How To Diagnose a Ford FMX Transmission Problemby John Stevens J.D.
The Ford FMX automatic transmission is a three-speed unit first introduced in 1950. As the transmission is used, the internal components of the transmission wear. Eventually, the transmission will require repairs or replacement. Thankfully, the FMX transmission rarely fails without any warning. Knowing what to look for can allow a targeted repair plan and, in many cases, time to prepare for the expenses associated with a repair or replacement. Follow the steps below to diagnose a Ford FMX transmission problem.
Inspect the transmission fluid at the tip of the transmission dipstick for discoloration or debris. The FMX dipstick is located under the hood on the passenger's side of the vehicle and can be removed by simply pulling the dipstick. The color of the transmission fluid should be a light red color. If the color of the fluid is brown or dark red, this indicates that a band has failed from overheating. If the fluid is foamy, this indicates either that there is too much fluid inside the transmission or that there is an internal air leak. If the fluid contains debris, this indicates the existence of defective bearings, bands or clutch packs.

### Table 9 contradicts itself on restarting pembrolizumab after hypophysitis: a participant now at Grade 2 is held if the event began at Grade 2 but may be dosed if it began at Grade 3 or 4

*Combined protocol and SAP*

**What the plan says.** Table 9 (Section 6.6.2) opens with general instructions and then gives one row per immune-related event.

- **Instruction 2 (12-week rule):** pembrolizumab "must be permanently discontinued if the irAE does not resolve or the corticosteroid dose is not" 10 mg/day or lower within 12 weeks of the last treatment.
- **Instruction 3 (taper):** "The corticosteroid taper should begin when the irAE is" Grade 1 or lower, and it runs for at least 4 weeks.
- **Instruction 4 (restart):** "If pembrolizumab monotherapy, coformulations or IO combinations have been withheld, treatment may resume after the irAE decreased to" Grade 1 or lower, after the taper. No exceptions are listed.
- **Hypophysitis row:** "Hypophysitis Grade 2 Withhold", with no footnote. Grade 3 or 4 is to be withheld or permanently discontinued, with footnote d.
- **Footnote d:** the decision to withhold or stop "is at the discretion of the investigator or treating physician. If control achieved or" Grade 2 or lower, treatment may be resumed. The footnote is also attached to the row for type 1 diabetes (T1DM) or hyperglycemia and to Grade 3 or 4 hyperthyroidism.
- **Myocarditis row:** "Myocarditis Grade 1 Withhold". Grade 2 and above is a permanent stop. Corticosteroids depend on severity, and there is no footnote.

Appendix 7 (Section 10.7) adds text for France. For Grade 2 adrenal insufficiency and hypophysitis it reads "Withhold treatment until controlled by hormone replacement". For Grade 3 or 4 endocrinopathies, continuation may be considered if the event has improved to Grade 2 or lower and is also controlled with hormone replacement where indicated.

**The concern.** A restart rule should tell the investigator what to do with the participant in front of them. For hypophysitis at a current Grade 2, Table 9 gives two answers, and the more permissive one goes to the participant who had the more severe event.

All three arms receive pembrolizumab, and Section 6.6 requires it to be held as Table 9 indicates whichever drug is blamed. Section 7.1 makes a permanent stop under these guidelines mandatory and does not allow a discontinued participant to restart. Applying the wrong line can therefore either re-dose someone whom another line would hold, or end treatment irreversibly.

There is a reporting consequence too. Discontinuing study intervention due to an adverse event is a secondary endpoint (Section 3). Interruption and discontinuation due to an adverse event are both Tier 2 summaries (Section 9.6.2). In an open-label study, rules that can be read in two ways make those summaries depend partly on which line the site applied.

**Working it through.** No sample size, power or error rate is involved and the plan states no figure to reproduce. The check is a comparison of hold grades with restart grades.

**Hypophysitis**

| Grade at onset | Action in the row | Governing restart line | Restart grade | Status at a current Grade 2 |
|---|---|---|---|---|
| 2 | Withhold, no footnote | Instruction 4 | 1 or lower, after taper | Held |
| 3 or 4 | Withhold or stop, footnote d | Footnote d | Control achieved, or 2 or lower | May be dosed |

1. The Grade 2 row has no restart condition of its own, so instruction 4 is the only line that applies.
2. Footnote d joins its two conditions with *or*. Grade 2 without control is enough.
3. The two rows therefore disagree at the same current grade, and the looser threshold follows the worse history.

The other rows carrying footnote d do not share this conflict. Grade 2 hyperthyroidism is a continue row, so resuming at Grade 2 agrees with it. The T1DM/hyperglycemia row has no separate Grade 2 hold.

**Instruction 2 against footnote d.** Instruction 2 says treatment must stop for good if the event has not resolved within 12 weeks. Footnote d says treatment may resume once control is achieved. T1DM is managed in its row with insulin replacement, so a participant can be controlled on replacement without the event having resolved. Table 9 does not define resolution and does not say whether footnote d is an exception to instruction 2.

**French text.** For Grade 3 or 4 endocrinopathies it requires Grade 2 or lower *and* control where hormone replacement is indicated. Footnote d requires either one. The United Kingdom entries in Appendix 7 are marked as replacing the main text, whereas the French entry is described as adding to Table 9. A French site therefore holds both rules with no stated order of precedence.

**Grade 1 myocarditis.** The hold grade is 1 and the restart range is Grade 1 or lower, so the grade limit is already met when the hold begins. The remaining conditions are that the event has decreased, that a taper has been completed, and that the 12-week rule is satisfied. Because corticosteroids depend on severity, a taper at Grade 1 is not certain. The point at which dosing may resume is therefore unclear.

Shift the transmission into gear with the vehicle at rest and with the engine running. If the initial engagement is rough, this indicates either that the idle speed is too low, the vacuum unit or tube is broken or that the front band needs to be replaced.
Shift the transmission through all of its gears while depressing the brake pedal with the emergency brake engaged. If the transmission will not shift into certain gears, there is a good chance that the valve body, linkage or either the front or rear servomechanism needs attention. There also exists the possibility that the transmission does not have enough fluid in it. The fluid at the tip of the dipstick should be between the "Full" and "Add" marks located at the end of the dipstick.
Determine whether smoke exits from the transmission by operating the vehicle until it reaches normal operating temperature. If smoke is present, the transmission is overheating. This is likely caused by a problem with the oil cooler or the cooler's connections, a faulty pressure regulator or a worn converter clutch.
John Stevens has been a writer for various websites since 2008. He holds an Associate of Science in administration of justice from Riverside Community College, a Bachelor of Arts in criminal justice from California State University, San Bernardino, and a Juris Doctor from Whittier Law School. Stevens is a lawyer and licensed real-estate broker.